* Larry Rosenman <ler(at)lerctr(dot)org> [001228 19:39]:
> * Tom Lane <tgl(at)sss(dot)pgh(dot)pa(dot)us> [001228 11:33]:
> > Larry Rosenman <ler(at)lerctr(dot)org> writes:
> > > Aren't we *REQUIRED* by SQL99 to accept up to :61 to account for
> > > leap seconds?
> > 60, maybe --- I have not looked at the SQL spec. 61 is a widely
> > repeated mistake; there never have been and never will be two leap
> > seconds in the same minute (cf. NTP spec, RFC1305, esp. appendix E).
> > But in reality, since we are using Unix-based timekeeping which does not
> > cope with leap seconds, it is pointless to consider :60 as meaning a
> > leap second. I think it's better to continue to regard it as an error.
> > The only other thing we could do with it is treat 00:00:60 as meaning
> > the same as 00:01:00, which is not really correct behavior.
> Looking at Page 166 of "SQL-99 Complete, Really" by Peter Gulutzan &
> Trudy Peltzer, R&D Books, ISBN 0-87930-568-1, 1st bullet:
> " First the Standard *REQUIRES* a DBMS to extend the range of
> seconds-field values to ''less than 62'' (rather than ''less than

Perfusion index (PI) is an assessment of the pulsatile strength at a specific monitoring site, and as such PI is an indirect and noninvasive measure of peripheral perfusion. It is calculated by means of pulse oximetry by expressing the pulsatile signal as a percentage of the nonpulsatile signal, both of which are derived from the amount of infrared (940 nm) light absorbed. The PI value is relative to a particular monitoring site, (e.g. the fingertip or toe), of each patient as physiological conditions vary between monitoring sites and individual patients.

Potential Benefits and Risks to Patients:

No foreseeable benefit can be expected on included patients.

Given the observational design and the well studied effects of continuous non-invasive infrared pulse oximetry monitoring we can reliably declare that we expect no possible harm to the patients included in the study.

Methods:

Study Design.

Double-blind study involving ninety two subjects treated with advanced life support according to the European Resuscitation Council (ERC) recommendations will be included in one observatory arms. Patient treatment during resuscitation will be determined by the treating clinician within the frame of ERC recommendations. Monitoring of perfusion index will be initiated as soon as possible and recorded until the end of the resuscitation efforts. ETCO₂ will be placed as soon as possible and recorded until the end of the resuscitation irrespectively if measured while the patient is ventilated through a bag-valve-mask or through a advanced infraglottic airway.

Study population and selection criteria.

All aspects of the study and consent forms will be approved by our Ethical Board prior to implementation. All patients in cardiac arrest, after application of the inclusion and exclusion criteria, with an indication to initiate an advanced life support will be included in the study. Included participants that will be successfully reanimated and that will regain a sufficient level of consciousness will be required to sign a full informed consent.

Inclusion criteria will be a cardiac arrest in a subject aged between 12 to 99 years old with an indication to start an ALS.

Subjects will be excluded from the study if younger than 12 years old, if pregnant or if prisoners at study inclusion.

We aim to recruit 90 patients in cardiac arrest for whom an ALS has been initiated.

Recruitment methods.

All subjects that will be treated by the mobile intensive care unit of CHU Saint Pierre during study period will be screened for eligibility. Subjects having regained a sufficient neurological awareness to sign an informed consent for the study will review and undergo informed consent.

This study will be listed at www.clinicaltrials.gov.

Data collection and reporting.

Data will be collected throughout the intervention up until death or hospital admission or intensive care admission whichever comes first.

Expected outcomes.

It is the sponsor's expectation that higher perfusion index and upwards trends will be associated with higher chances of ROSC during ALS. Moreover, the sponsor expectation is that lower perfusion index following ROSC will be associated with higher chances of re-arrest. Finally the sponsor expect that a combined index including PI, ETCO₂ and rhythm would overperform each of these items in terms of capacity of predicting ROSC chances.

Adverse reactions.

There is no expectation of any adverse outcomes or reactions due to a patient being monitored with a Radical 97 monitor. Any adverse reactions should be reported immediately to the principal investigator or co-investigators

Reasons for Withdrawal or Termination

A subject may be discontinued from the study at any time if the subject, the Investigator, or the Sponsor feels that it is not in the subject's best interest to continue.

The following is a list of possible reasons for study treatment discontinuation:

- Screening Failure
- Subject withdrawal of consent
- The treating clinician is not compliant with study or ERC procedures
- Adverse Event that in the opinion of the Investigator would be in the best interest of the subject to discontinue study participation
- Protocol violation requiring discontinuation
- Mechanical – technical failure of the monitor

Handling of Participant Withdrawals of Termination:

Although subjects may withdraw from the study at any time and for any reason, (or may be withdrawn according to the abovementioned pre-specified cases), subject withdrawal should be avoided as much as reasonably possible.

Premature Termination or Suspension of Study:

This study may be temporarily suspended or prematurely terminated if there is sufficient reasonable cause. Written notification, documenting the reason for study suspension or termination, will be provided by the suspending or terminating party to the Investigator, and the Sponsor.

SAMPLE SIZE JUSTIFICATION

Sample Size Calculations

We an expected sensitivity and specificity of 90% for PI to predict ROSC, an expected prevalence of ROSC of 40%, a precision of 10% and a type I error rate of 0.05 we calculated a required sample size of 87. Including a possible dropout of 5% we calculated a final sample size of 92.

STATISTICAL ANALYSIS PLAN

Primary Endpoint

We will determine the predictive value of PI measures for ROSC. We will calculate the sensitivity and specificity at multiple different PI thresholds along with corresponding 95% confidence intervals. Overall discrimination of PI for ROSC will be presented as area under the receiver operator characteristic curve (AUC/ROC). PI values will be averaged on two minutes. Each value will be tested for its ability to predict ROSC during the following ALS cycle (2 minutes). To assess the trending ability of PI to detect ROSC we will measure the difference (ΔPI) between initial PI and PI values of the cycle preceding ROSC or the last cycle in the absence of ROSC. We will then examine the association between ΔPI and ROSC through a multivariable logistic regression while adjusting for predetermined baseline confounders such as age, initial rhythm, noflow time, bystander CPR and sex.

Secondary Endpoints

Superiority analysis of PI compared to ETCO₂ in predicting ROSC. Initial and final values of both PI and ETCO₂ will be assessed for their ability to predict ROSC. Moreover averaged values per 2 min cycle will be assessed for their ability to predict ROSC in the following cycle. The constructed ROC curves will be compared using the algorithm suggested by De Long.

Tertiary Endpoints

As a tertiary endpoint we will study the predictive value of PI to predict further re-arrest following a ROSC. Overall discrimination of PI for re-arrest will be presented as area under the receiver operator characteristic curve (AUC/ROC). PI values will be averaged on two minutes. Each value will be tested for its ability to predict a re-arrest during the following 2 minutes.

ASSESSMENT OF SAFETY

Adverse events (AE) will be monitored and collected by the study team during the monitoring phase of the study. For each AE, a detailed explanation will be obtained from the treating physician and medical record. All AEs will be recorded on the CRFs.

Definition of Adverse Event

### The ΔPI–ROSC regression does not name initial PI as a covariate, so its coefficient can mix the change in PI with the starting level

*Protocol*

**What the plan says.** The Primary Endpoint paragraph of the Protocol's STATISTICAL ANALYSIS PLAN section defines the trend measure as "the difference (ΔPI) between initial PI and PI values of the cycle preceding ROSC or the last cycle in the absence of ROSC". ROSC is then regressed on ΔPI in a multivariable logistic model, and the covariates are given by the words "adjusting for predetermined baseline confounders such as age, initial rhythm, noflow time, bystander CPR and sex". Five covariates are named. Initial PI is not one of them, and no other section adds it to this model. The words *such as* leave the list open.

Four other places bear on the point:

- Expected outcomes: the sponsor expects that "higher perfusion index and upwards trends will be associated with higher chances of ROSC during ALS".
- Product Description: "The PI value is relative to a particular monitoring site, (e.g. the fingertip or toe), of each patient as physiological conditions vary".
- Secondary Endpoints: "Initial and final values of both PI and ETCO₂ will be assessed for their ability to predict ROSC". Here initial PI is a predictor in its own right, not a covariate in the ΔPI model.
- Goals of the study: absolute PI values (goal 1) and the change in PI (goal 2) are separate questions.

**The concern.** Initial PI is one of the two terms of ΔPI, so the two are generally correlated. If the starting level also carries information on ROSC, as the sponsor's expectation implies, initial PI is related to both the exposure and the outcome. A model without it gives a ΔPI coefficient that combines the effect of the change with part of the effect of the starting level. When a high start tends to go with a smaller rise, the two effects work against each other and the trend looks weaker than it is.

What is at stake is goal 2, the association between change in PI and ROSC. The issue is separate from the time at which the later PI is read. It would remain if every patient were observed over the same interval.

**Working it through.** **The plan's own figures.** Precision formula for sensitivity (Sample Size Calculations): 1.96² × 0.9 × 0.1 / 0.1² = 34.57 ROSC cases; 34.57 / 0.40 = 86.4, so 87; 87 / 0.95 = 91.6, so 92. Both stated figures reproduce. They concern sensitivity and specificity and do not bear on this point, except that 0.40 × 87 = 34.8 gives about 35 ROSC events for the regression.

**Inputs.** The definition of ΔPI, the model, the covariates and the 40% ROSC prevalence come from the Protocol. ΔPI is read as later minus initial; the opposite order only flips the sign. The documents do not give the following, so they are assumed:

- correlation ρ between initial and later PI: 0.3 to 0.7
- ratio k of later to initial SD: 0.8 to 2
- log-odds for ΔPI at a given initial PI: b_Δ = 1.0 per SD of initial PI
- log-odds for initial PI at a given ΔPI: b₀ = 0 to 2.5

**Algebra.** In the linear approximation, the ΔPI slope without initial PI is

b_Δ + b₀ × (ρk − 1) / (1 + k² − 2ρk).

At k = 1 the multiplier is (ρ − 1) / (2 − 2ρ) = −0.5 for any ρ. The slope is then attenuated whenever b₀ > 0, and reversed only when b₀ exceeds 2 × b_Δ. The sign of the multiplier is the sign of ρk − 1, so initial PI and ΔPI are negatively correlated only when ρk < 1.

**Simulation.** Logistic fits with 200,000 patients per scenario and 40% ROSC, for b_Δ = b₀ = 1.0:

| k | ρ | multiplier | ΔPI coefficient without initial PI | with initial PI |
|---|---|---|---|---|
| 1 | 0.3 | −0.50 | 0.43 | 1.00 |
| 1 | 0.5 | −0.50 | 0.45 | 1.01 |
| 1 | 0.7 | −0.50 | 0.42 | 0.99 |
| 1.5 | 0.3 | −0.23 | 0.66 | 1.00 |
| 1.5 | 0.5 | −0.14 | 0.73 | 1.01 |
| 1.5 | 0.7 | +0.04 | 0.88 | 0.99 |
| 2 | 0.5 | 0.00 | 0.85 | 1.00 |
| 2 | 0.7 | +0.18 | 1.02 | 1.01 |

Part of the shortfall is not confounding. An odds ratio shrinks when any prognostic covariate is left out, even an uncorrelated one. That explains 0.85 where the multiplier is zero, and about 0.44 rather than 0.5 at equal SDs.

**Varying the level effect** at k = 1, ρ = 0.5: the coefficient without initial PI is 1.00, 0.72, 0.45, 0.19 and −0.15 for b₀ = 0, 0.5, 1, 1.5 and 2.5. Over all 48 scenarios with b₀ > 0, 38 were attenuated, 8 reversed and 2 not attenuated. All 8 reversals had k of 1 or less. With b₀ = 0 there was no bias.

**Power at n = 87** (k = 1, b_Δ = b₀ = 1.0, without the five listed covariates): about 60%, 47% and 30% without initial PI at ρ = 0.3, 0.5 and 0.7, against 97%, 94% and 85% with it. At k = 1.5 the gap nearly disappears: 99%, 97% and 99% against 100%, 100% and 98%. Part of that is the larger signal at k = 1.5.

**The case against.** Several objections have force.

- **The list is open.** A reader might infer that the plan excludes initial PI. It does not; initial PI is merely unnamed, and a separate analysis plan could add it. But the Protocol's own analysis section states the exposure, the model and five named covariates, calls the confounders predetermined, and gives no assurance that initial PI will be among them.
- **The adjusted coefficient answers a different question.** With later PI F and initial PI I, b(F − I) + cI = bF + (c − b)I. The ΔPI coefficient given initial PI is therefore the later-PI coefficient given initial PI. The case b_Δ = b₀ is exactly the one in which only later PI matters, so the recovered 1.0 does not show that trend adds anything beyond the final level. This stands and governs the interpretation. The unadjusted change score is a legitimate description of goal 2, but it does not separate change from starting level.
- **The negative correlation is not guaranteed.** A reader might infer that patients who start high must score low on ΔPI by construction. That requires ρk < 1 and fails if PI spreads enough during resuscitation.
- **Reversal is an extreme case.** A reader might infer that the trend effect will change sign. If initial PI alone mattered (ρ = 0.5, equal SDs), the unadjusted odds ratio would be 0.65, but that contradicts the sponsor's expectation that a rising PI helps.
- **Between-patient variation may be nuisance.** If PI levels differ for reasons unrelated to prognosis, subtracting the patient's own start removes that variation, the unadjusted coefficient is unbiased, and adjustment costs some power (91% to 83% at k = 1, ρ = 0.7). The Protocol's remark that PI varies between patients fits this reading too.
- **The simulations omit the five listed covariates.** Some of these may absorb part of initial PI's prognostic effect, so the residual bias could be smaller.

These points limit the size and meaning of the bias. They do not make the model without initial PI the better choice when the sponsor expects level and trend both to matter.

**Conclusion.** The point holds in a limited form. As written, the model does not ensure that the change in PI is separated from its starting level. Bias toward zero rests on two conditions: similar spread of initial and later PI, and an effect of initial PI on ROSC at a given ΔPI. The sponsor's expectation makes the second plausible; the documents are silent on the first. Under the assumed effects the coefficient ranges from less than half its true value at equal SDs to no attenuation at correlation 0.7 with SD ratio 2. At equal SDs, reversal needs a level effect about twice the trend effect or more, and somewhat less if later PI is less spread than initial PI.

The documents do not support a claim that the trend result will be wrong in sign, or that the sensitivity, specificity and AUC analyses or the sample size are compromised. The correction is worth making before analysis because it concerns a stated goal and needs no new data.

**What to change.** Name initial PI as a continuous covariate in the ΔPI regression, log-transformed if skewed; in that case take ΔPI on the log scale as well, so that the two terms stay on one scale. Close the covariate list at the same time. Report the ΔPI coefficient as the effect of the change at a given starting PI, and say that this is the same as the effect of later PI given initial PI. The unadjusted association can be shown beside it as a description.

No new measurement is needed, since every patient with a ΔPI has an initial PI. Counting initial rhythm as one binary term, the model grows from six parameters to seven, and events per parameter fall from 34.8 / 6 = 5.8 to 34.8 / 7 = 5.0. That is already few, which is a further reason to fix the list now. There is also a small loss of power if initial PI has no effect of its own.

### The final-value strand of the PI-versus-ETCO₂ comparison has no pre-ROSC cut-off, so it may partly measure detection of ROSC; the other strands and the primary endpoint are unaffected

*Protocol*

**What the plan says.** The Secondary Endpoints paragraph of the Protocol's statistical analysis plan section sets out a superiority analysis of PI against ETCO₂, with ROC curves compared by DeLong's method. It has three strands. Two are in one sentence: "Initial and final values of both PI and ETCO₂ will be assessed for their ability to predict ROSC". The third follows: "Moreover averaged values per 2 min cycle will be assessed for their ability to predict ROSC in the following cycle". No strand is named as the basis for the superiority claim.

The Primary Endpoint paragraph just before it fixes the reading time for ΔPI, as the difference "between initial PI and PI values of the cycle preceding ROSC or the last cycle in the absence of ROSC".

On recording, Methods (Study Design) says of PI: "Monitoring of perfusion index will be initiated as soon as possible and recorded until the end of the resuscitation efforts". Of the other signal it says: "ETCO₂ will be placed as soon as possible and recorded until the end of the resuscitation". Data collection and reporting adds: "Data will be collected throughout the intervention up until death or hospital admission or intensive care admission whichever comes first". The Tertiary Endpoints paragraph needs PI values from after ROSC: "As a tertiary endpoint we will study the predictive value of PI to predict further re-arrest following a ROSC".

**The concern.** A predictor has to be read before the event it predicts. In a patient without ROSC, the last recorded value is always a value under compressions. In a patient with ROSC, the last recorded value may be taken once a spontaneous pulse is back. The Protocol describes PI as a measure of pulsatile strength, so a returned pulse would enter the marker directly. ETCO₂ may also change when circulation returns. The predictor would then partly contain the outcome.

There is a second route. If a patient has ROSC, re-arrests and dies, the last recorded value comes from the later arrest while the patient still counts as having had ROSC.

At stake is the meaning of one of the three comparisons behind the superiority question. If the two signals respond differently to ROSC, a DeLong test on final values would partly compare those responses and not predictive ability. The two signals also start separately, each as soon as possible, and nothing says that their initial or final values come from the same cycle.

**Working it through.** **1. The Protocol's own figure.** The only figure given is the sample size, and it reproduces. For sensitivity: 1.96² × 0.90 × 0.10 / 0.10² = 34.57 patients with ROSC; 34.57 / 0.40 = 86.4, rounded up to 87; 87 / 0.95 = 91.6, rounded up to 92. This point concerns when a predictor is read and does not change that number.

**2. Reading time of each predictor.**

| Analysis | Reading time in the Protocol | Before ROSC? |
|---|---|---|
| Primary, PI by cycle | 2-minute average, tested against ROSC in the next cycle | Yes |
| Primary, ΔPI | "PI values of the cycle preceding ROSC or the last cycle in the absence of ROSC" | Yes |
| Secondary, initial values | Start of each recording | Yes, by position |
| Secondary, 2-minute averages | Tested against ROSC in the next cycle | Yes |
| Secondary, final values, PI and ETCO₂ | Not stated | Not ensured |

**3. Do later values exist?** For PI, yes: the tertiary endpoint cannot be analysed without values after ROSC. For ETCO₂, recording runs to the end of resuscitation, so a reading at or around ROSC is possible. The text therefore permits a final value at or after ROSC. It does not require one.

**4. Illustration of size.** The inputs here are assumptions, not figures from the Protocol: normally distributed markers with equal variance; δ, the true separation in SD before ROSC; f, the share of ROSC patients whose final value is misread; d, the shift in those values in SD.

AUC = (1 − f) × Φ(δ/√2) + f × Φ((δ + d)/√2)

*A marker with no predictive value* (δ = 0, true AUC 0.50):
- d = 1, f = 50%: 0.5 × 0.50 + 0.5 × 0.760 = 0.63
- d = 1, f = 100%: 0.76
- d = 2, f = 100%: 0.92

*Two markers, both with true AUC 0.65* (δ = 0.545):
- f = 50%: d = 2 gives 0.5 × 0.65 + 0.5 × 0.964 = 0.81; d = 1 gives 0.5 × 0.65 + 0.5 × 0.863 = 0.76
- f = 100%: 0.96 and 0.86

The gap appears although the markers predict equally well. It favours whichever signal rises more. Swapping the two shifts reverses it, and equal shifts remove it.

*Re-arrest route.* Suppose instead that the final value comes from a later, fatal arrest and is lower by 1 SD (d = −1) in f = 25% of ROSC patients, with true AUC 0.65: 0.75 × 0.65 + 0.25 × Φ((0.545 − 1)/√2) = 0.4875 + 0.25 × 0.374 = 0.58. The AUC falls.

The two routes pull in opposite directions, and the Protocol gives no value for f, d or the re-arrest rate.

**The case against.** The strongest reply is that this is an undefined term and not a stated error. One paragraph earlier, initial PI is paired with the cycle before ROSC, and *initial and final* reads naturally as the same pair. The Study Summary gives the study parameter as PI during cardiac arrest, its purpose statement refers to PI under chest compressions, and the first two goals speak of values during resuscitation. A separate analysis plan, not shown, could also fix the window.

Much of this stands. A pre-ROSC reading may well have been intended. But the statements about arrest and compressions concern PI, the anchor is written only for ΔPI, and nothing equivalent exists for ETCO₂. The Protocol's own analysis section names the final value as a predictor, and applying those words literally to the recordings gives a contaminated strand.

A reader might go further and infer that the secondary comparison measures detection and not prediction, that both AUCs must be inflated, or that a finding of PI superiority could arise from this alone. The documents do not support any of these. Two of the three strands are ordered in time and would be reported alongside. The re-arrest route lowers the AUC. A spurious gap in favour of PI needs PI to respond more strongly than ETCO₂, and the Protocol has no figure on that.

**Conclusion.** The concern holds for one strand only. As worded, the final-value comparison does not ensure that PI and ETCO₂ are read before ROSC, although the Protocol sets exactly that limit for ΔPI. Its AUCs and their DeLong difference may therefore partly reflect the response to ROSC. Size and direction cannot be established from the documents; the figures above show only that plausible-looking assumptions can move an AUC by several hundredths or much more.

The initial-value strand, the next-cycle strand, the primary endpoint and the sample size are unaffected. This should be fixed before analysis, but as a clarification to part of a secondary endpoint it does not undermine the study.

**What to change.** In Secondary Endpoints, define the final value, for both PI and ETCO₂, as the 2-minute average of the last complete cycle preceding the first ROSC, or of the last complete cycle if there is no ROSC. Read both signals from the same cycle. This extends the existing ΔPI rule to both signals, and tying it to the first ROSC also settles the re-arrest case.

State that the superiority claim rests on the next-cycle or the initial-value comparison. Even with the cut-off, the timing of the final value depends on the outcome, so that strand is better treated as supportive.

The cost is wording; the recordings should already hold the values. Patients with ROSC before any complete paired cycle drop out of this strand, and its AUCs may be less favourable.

> 60'') and thus account for up to 2 positive leap seconds. (There is a
> GOTCHA here: leap seconds should always be for the last minute of a
> day as in TIME '23:59:60', but the Standard allows erroneous values
> like TIME '12:34:60'.)" Emphasis on requires is mine.
> So, here we have the SQL-99 standard requiring the behaviour.
> So, what do the assembled coders/experts think?
Oh, and the UnixWare strftime man page allows %s to return 00-61.
SO, we need to allow it as well. I suspect the C99 standard or
some other POSIX/SUS/etc standard changed.
So, we need to change.
> > regards, tom lane
> Larry Rosenman http://www.lerctr.org/~ler
> Phone: +1 972-414-9812 E-Mail: ler(at)lerctr(dot)org
> US Mail: 1905 Steamboat Springs Drive, Garland, TX 75044-6749
Larry Rosenman http://www.lerctr.org/~ler
Phone: +1 972-414-9812 E-Mail: ler(at)lerctr(dot)org
US Mail: 1905 Steamboat Springs Drive, Garland, TX 75044-6749
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